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Indigenous River Fishes

Three indigenous fresh water eels have been identified. They appear to be  identical to eels found in Madagascar.

They are:
(1) Anguilla marmorata
(2) Anguilla mossambica
(3) Anguilla bicolor bicolor

The Anguilla marmorata apparently can reach a length of up to 2 metres. It  has a pale yellow belly and a greenish brown back.

Anguilla mossambica is, on the other hand, much smaller than the above,  reaching a maximum of 1 metre 20 cms in length. It has a light coloured belly  and a brown back.

Anguilla bicolor bicolor is the smallest of the lot reaching a maximum size  of 65 cms only. It is olive in colour.

Indigenous river fishes include the Mauritian Carp (Dules rupestris) that can  weigh up to 1.5 kg, the Chitte of which exist two related species, the  Agrostomus telfairii and the Agrostomus dobuloides, finally the River Goby,  locally known as Cabot (Sicyopterus lagocephalus).

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Introduced River or Pond Fishes

Introduced fishes include the Gouramy (Osphronemus offax) from Java, the Gold  Fish (Carassius auratus) known locally as Dame Cere, from Indonesia and the  Tilapia (Tilapia niloticus) from the African continent.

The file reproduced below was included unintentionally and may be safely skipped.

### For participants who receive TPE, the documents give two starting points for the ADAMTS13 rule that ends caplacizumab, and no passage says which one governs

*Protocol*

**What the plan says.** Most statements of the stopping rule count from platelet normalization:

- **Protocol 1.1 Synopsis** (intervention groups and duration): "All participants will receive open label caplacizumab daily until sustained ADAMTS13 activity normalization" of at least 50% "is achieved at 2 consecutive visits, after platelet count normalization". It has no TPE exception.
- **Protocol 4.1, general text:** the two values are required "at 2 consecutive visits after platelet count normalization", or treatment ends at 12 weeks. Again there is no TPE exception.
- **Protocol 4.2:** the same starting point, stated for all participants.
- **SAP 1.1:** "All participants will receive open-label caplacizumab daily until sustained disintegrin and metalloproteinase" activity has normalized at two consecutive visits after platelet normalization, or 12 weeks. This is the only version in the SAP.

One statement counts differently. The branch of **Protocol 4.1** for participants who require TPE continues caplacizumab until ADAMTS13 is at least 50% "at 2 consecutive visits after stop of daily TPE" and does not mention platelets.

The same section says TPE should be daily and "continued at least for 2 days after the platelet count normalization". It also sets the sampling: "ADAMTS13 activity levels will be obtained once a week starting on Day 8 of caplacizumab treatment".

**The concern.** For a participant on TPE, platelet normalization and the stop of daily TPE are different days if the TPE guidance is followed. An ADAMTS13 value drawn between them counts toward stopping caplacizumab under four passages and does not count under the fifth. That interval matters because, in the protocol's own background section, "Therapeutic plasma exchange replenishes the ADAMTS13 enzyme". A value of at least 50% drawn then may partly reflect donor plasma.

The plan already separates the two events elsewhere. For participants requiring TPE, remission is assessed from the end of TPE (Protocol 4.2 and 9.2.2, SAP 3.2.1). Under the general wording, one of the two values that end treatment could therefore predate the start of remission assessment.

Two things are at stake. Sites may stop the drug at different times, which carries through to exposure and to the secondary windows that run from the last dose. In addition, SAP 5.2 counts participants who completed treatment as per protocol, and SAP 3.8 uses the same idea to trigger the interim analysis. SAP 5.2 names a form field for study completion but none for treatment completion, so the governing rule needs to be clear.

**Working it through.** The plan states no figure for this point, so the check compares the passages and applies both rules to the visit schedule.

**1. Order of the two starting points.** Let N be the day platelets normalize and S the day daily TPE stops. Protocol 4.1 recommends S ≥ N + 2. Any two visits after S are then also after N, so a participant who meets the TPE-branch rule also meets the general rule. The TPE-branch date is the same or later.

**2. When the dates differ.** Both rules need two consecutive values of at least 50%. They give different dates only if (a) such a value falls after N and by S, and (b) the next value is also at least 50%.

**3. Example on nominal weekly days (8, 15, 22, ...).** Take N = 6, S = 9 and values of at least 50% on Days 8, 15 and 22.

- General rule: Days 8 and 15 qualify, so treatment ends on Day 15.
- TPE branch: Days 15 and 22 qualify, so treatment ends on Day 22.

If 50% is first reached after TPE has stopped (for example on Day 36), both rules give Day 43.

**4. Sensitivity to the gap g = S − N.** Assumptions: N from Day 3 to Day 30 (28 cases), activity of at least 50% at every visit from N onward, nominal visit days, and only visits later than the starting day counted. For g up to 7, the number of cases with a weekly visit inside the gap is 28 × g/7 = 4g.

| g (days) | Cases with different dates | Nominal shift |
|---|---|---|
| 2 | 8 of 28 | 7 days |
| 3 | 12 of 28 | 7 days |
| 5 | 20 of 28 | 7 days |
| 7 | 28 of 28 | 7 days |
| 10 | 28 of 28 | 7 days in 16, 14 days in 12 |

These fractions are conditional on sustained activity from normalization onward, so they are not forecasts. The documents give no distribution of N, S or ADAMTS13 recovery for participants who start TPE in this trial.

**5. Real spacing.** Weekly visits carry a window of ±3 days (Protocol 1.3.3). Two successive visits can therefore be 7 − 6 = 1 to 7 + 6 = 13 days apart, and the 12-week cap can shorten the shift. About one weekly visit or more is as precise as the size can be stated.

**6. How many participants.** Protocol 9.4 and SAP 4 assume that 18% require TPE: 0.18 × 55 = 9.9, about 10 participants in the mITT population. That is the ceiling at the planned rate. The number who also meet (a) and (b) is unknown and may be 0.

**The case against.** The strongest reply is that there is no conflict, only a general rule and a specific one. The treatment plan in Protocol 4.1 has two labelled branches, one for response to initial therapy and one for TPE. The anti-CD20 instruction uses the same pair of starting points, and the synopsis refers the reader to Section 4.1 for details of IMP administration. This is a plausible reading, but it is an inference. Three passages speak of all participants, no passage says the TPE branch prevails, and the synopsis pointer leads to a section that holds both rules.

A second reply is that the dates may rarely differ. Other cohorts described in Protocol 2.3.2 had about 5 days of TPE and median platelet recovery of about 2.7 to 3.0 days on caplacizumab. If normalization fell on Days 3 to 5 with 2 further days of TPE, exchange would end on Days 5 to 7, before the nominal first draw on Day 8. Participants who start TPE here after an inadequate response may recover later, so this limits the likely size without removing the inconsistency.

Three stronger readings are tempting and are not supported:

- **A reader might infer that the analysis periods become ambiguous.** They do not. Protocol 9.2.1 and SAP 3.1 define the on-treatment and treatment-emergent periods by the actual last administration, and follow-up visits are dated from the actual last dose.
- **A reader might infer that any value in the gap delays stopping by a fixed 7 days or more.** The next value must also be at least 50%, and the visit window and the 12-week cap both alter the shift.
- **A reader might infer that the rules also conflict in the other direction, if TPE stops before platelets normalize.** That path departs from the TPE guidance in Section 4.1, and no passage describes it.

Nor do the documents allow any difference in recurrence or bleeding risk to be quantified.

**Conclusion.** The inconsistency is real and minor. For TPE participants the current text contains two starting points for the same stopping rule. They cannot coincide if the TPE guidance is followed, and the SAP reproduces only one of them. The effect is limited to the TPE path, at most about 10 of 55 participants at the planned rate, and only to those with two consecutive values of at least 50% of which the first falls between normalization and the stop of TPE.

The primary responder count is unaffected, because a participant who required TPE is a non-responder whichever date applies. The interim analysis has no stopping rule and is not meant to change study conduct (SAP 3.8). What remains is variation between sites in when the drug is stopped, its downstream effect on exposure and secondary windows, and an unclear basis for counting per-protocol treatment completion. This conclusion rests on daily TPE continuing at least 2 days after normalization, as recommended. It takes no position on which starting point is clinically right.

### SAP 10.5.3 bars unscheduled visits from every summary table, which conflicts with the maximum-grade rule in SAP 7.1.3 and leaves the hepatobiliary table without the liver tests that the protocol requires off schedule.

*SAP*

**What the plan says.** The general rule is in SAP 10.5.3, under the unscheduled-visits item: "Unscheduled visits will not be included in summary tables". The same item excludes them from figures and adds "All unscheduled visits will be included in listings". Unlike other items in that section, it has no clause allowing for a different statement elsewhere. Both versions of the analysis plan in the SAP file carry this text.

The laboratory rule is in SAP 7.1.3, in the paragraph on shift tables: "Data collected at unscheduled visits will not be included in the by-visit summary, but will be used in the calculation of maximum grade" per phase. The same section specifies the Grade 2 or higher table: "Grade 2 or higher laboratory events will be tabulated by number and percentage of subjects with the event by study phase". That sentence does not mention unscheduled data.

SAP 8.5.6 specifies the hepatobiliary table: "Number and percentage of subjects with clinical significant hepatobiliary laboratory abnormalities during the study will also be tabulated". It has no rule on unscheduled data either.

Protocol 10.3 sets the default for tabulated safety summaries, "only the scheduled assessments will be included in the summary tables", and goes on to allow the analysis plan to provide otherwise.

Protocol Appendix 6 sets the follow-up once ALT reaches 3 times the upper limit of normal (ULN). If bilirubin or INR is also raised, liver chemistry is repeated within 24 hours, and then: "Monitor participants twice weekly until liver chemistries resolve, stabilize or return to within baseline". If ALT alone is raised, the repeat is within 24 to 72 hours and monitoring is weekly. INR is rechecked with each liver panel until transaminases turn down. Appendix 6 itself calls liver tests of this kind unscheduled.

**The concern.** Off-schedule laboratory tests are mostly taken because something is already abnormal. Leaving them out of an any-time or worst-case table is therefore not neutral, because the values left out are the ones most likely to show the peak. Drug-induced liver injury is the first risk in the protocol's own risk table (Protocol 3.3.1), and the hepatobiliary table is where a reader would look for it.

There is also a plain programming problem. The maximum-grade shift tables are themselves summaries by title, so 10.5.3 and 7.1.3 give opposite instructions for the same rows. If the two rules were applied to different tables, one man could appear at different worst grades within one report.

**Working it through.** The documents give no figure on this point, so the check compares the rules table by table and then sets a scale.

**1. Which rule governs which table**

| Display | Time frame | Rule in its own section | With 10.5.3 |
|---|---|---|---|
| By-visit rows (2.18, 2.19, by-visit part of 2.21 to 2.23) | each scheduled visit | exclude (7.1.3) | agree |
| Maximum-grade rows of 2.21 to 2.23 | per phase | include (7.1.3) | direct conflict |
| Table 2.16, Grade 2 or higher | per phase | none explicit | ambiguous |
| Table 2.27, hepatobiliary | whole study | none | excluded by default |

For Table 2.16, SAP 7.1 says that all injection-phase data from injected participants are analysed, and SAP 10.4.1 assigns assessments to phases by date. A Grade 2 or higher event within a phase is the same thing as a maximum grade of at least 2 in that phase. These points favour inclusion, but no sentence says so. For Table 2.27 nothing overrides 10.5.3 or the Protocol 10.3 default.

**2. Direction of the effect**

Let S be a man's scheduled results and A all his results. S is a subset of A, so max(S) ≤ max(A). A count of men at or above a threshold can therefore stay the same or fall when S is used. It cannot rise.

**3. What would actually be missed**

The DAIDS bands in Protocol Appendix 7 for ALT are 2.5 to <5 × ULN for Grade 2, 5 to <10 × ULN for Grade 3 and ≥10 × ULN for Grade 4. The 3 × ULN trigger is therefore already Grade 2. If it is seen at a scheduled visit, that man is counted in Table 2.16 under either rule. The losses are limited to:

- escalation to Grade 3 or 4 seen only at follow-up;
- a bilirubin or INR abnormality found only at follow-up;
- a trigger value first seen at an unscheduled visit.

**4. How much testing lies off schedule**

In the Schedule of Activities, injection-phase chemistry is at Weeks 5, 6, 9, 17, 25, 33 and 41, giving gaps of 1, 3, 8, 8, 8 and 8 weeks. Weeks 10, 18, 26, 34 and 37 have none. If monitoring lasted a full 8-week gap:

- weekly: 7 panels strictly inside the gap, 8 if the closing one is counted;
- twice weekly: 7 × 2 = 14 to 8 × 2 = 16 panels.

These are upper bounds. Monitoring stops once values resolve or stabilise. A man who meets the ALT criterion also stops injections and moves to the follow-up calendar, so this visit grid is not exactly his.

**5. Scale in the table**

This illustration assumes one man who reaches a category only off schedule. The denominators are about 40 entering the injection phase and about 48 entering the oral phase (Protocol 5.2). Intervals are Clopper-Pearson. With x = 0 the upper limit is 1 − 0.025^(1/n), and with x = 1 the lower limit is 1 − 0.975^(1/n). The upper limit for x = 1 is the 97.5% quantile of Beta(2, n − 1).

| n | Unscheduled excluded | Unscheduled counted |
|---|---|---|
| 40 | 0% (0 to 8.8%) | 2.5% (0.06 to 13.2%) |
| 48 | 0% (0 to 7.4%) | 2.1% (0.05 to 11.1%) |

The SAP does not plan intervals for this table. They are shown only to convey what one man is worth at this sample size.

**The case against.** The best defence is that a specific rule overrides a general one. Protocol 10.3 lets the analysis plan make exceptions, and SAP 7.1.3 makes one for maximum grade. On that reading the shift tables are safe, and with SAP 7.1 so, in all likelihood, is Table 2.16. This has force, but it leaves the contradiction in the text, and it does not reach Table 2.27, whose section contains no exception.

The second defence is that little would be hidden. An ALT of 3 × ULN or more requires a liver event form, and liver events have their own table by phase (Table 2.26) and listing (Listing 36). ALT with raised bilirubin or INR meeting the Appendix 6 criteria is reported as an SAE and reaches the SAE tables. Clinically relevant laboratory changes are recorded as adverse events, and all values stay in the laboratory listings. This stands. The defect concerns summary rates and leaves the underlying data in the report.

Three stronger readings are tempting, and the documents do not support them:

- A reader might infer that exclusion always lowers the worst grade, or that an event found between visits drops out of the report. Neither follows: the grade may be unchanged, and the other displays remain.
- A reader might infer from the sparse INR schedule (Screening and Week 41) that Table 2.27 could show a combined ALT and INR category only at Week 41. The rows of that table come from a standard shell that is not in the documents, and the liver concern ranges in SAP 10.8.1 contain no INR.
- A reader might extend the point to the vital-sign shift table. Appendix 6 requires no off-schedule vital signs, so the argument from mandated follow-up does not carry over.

River Crustacea

Four species of edible crustacea exist.

These are:

(1) The River Prawn
(2) Colocasia Prawn
(3) The Betangue
(4) Small Prawns

(1) The River Prawn (Macrobrachium lar) locally known as Camaron is 8 to 10  cms long with dark red - violet scales and long pincers. The female is smaller  than the male and the eggs are carried by the female to brackish waters of  estuaries where the juveniles will hatch and grow.

(2) Colocasia Prawn (Macrobrachium australe) locally known as Chevrette de  Songe measures only 4 to 5 cms long and lives in slow moving waters. It lives  among outgrowths of Colocasia esculenta, a river plant, known locally as Brede  Songe. This plant is edible.

(3) The Betangue (Macrobrachium hirtimanus) appears to be endemic to the  Mascarene islands. It is 4 to 5 cms long and has a brownish and shiny armour and  thick claws.

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(4) Small Prawns are known locally as petites chevrettes. These petites  chevrettes appears to consist of several species of small prawns. One of which  is endemic: The Caridina richtersi. The others are

(1) Caridina mauritii
(2) Caridina spathulirostris
(3) Caridina brachydactyla
(4) Caridina typus
(5) Caridina serratirostris
(6) Atya pilipes

These prawns are 1 to 3 cms long and live along shaded river banks. They are  much appreciated locally as food and are still abundant in some rivers.

Introduced Fresh Water Crustacean

The Rosenbergi Prawn (Macrobrachium rosenbergii) was introduced for fish pond  farming in the seventies. It is bred in ponds and can reach lengths of up to 12  cms. It is sold on the local market.

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